developing equality policies see the Acas Advisory booklet - Tackling
discrimination and promoting equality - good practice guide for employers.

Try putting yourself in the shoes of older people to think about why they apply for
jobs. Older people may have the necessary skills and ability but possibly lack
confidence. They may feel out of touch with developments and in need of re-
establishing themselves. There are 2.7 million people age between 50 and the
state pension age who are not in work but able to work. Of these, between
700,000 and 1 million would like to work.

Flexible working is often a very important issue for older workers. They may have
caring responsibilities outside work or just want to work fewer hours. A flexible
approach to working patterns can help employers to attract older workers when
recruiting and to hold onto their expertise when they are established employees.

How do I recruit older workers?

Start by choosing your words carefully. Without realising it, employers often write
job advertisements with coded language that warns off older workers. For
example, the term 'experience' can be used as a means of imposing an age limit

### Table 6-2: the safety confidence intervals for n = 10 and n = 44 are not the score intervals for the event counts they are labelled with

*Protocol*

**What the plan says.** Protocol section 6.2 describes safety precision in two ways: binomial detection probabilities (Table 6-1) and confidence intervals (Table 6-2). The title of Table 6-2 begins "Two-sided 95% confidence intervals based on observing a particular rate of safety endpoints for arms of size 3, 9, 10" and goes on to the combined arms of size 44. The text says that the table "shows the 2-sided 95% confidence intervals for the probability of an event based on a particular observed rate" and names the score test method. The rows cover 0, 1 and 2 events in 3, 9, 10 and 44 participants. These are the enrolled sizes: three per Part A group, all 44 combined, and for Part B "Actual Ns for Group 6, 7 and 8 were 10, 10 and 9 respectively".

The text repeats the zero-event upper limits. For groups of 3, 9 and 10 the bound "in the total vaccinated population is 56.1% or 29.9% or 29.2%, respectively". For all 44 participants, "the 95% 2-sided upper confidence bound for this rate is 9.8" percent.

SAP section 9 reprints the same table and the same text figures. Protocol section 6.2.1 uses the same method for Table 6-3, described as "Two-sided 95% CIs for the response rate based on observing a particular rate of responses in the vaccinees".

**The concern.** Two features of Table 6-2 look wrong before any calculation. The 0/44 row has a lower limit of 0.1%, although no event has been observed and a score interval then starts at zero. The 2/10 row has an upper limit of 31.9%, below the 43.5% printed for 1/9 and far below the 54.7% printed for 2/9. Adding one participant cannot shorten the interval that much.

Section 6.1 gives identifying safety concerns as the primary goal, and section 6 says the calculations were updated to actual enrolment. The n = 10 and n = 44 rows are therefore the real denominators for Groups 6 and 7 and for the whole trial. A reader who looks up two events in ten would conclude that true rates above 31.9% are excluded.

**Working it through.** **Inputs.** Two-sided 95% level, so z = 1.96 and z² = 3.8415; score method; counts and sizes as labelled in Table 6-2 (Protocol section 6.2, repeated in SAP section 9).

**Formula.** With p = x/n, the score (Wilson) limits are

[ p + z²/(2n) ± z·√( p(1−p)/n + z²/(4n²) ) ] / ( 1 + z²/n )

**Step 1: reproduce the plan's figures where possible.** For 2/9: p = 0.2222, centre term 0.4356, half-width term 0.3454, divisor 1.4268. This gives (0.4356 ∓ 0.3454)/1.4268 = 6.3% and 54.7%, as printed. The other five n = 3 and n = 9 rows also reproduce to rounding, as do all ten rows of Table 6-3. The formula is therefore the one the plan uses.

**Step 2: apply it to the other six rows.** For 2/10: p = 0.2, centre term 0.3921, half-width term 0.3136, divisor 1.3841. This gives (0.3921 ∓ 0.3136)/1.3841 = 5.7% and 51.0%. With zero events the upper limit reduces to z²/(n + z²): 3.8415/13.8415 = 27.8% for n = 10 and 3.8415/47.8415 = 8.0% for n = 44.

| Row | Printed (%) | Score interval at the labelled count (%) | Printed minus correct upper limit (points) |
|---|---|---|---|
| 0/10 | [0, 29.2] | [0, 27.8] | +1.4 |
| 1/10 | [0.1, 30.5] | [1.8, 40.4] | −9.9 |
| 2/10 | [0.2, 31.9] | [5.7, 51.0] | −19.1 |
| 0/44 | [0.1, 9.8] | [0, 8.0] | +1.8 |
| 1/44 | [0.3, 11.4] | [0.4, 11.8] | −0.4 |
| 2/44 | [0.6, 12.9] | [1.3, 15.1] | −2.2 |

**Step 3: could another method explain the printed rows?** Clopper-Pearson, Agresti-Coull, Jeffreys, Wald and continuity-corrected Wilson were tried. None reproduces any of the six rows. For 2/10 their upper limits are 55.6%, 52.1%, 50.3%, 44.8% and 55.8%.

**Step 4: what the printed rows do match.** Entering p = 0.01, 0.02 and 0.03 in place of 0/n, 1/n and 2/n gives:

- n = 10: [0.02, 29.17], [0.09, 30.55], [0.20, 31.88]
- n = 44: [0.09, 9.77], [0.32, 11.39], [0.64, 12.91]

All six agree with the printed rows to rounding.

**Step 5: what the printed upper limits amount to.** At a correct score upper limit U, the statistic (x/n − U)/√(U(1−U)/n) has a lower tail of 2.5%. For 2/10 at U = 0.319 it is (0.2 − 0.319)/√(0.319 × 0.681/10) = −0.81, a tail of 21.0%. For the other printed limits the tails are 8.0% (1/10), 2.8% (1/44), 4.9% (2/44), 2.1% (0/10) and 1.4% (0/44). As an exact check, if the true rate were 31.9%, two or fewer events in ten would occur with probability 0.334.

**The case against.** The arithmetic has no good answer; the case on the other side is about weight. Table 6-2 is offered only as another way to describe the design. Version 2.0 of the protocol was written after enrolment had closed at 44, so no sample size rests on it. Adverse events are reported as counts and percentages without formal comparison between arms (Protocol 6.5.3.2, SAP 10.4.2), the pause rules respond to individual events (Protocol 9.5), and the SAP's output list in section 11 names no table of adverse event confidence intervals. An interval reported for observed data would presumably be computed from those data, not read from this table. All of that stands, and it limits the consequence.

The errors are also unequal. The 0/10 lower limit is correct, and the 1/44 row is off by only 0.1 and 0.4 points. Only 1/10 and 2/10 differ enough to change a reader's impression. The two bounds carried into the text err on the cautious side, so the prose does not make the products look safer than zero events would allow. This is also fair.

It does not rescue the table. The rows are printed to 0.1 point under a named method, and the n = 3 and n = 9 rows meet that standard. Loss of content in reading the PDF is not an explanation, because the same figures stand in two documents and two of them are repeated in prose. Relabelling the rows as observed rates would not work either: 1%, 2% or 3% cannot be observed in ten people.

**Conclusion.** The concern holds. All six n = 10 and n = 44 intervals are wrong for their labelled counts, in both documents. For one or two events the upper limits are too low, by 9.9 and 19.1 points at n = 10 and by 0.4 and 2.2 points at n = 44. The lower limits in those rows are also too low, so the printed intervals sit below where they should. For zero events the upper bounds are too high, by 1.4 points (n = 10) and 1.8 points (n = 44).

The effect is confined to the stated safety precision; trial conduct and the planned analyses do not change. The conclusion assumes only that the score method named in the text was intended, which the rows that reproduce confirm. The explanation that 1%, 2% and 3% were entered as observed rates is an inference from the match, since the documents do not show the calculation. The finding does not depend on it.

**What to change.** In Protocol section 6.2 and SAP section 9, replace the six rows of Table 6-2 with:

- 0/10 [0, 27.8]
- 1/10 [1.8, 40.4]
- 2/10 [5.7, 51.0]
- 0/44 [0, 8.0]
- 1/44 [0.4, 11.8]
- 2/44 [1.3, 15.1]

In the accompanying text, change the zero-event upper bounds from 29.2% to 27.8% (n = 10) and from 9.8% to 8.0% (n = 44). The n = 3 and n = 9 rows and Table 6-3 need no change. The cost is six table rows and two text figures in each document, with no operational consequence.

on job applicants. For example, 'post graduate experience' is often shorthand for
someone in their 20s.

Adverts should focus on the nature of the job and the skills required. There is no
need to describe the working environment as 'dynamic' or 'lively' which may give
the impression you are looking for younger people.

Care should also be taken in how and where to advertise. For example, is the
website you use likely to attract the full range of age groups?

Traditional application forms usually ask applicants to give their date of birth and
a detailed record of previous employment and academic achievements.

This kind of information can cloud judgement. There may be gaps in a person's
career record that they are unable to discuss on an application form. Equally,
demanding 'GCSE' qualifications will often deter older workers who may have
alternative, but equally valid, qualifications.

How do I avoid stereotyping?

Recent research shows that age is often a factor when choosing candidates for
interview or selecting for a post.

To avoid stereotyping older workers employers need to train their managers and
personnel staff about age diversity. This will involve, for example, thinking
carefully about the kind of language used in adverts and interviews and
challenging some of the preconceptions managers may have about employing
older workers. A common preconception is that older workers do not stay with